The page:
By that time then, we were all set to enter the main temple, myself, Gerry and the Hindi driver of the rent-a-car company from where we picked up the car in New Delhi. The main temple, which is the one made of 24 karat gold is in the middle of a large pool and we have to pass through a walkway to reach it. The problem is that they do not observe a single-file system of queuing as the queue is actually a bunch of about ten people in a row and they regulate the movement of the queue with some kind of a long wooden pole being used as barrier which is toted and poked and perched at chest-level by two (2) persons acting as marshals controlling the crowd, and when movement in the queue is allowed, they would raise the wooden pole and the row of people would inch further into the main temple. As it all the more becomes crowded at the topmost portion of the queue which is nearest to the door into the main temple, and I was actually feeling as though I will be trapped so constricted and contained in a cage-liked environment (actually an external iron-grilled fence before the main temple with narrow doors which served as some kind of anteroom), the continuing inflow of people into it would make it all the more constricted. Thus, I told Gerry that I have to pass, and just allowed him with the help of the car-driver to enter the main temple. I did not feel very much compelled to enter the main temple; but Gerry was really hot as he said he needed the blessing from their God to insure that our mission to find a Punjabi bride would be a success.
I learned too that at the Golden Temple, they also observe what is like the HOLY COMMUNION which is practiced by the Catholics, but the process is different. You have to first buy from some kind of a central depot within the temple’s premises, your food offering which is some kind of glutinous cake placed in a carton container. Then you will have to offer it before entering the main temple and the recipient of the food offering mixes the food offering into a large vat, does some kind of incantation to consecrate it, and after which the offerors will be given a small share of the so-called consecrated food offering on a large native leaf.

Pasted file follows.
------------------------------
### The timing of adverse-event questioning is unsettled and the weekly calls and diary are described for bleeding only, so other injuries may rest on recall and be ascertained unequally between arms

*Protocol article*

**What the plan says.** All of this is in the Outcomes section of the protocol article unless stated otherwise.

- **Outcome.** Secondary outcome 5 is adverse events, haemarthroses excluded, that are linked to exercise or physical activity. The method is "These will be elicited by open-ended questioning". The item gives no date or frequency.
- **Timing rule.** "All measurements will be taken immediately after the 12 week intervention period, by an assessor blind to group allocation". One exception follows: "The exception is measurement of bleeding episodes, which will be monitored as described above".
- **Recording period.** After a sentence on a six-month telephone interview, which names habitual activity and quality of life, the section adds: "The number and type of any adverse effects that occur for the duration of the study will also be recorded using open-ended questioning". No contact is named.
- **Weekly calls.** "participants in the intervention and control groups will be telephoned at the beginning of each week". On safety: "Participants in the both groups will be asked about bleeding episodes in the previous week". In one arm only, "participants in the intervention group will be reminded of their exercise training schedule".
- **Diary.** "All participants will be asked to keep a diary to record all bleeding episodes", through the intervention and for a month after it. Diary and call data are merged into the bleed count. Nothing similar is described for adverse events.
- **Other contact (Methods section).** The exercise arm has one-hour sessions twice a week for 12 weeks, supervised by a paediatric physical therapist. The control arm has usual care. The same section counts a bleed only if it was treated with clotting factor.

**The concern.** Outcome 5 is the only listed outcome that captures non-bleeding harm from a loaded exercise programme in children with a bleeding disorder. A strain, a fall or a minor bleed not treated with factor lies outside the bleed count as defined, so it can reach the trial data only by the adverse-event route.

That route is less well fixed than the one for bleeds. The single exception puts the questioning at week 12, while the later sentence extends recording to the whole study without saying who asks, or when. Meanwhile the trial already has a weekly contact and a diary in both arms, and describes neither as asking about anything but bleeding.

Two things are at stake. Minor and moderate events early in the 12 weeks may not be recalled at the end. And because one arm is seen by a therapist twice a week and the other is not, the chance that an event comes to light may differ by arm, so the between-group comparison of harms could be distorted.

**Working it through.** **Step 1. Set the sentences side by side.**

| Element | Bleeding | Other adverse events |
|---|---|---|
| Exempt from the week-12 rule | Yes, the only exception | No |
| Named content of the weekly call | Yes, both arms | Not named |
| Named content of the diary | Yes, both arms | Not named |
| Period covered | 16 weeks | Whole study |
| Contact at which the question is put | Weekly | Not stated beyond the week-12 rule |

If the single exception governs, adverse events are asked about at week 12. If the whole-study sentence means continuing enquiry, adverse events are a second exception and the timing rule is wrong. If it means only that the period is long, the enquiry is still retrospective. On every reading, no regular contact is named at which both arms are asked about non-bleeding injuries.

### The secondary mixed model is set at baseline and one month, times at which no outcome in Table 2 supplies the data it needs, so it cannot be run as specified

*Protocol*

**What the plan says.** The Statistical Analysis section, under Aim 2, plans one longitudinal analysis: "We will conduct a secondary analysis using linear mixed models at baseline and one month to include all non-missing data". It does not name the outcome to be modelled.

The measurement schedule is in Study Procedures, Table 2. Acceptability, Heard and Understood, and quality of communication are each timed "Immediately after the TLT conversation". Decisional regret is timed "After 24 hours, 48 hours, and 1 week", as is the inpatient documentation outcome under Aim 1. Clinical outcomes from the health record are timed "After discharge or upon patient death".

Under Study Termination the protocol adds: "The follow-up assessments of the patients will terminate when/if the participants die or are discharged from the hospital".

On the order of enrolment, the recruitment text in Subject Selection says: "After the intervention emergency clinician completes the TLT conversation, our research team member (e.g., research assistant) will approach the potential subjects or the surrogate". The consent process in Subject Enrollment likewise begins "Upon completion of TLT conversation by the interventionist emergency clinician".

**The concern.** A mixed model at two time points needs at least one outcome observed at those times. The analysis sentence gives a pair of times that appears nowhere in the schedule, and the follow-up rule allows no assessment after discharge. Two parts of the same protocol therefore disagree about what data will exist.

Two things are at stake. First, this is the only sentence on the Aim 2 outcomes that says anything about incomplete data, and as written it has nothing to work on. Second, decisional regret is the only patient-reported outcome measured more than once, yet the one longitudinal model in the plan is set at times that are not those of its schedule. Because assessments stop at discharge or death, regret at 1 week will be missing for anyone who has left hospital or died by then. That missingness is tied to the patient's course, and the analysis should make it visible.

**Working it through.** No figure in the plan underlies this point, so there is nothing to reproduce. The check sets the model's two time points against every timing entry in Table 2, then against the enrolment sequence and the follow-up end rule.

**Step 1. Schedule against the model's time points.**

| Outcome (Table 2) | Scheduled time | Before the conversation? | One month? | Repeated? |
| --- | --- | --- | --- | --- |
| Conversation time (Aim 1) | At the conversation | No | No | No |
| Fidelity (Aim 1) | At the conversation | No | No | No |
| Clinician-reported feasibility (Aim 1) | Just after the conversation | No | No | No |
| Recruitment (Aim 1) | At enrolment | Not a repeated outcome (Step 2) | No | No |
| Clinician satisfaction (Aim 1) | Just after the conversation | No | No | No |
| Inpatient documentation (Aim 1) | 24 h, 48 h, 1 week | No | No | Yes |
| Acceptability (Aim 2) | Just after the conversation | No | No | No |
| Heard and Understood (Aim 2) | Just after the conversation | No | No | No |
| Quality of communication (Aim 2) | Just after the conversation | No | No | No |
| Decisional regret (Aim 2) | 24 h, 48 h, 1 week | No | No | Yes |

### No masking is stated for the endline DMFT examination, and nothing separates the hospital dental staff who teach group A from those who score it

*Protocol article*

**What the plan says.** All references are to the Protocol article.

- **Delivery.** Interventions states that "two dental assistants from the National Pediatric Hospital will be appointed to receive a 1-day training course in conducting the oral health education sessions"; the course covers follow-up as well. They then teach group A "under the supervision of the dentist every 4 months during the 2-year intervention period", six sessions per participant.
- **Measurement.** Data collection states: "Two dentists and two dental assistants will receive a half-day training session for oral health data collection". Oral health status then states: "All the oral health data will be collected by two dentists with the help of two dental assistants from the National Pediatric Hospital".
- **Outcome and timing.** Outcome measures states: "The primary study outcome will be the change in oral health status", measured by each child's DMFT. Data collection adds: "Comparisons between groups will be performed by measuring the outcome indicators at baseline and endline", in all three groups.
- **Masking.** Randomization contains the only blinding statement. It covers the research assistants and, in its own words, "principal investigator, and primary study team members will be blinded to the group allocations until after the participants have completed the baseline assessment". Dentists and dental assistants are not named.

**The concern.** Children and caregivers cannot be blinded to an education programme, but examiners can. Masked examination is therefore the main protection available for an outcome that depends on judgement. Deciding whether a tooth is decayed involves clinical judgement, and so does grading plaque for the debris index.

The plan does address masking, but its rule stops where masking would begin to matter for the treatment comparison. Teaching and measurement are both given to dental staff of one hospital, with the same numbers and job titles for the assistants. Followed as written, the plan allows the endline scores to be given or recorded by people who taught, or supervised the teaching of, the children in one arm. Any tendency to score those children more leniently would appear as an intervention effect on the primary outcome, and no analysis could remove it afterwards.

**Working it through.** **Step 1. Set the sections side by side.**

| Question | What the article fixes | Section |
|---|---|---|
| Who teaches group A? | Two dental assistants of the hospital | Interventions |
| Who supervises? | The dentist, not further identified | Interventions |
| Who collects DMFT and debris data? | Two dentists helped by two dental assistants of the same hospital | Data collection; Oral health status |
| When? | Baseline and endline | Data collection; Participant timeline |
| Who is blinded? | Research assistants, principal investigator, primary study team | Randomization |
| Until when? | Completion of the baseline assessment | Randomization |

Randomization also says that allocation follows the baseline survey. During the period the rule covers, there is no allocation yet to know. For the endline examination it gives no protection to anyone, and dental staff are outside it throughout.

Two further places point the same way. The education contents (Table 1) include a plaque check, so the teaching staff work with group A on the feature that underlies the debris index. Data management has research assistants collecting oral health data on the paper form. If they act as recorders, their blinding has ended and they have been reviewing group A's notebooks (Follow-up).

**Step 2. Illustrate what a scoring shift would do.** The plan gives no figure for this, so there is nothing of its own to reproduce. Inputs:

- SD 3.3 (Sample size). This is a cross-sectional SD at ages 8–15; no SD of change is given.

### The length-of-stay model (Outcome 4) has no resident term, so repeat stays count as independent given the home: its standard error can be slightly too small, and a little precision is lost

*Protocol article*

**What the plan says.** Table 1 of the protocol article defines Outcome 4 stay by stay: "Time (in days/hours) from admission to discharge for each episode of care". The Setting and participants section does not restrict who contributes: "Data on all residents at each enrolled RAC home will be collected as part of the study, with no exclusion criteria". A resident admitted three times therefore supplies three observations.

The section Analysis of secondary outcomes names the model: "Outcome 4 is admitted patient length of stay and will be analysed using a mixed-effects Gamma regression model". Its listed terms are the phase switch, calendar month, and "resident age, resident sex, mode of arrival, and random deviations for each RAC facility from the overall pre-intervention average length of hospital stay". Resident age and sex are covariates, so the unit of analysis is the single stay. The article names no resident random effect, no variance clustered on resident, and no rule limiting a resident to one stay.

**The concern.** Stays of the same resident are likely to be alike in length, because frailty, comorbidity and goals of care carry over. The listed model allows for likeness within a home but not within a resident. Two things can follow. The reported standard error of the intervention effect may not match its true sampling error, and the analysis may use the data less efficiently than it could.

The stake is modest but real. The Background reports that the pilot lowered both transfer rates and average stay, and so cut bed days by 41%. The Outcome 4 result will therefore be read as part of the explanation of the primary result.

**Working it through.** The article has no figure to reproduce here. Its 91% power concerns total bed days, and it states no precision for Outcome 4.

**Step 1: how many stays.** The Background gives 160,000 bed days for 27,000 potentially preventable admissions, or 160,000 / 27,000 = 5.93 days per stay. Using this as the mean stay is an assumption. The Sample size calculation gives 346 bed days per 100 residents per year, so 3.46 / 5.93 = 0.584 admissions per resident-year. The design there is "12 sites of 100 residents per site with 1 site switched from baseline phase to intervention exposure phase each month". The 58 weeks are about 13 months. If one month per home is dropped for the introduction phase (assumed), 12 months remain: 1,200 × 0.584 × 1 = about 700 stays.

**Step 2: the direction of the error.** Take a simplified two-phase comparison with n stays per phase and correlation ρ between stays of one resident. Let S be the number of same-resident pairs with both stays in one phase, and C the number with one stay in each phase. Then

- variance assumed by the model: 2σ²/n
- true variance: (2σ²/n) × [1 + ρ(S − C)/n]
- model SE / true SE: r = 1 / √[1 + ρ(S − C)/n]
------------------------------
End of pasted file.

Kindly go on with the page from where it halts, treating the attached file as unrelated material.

But the more far-out experience was when we lined up for the FREE MEALS. Gerry told me that we have to partake too of the FREE MEALS as it is some kind of blessed food also. The queue was rather unruly and rowdy and no one was serving as marshal to control and regulate the crowd. And it was sweltering hot at that time of the year in Amritsar. First in the process is for you to get a food receptacle made of stainless steel, a stainless steel receptacle for water and the stainless steel spoon and fork. And inch by inch, you start to try to reach the fringes of the mess hall door. Eventually, I, Gerry and our driver were able to reach the fringes of a sliding door to what looked like a huge refectory or some kind of a mess hall. I learned thereafter that there was a second level refectory/mess hall and we were then at the ground floor. I could see from some kind of a window pane that the preceding batch of diners were about to finish partaking of the FREE MEALS, and finally, they were guided towards an exit door on the other side of the refectory/mess hall. As far as I can remember the refectory/mess hall seem to be as large as a football field. When the doors opened to allow us entry, my pant’s leather belt which was some kind of a reversible leather strap snapped at the point where the buckle is clasped, as it got entangled unto the edge of the door due to the pushing and yanking as though the weight of the person behind me was pressing so hard on me.
Before the doors opened to allow us entry into the hall, a mechanized cleaning process ensued which cleaned, mopped and swept the floors of the hall. There were no seats and tables; you have to eat the meals while squatting on the floor. Immediately before the doors were opened, a sort of lengthy dining table liner was placed in rows on the floor to delineate where the diners will have to squat on the floor. One line of people squatting across another line of people crouching down with the long dining table liner between them. Afterwards, the mess wards emerged with stainless pails and ladles in tow, and they started rationing the food which consisted of: lentil soup, some kind of vegetable salad, loads of chapati bread and some sweets. Thereafter, the mess wards will distribute drinking water. It was an exceptional experience indeed and after partaking of the meals, we were showed towards the exit door and we passed through rows of volunteers washing the stainless food and drink receptacles plus the spoon and fork amidst the clanging, clinking and banging of the stainless receptacles. Heading out from the temple, I asked Gerry why the FREE MEAL scene was so disorderly. Gerry told me that it was some kind of a SACRIFICE as though one is passing through a gauntlet of difficulties with the free meal as reward.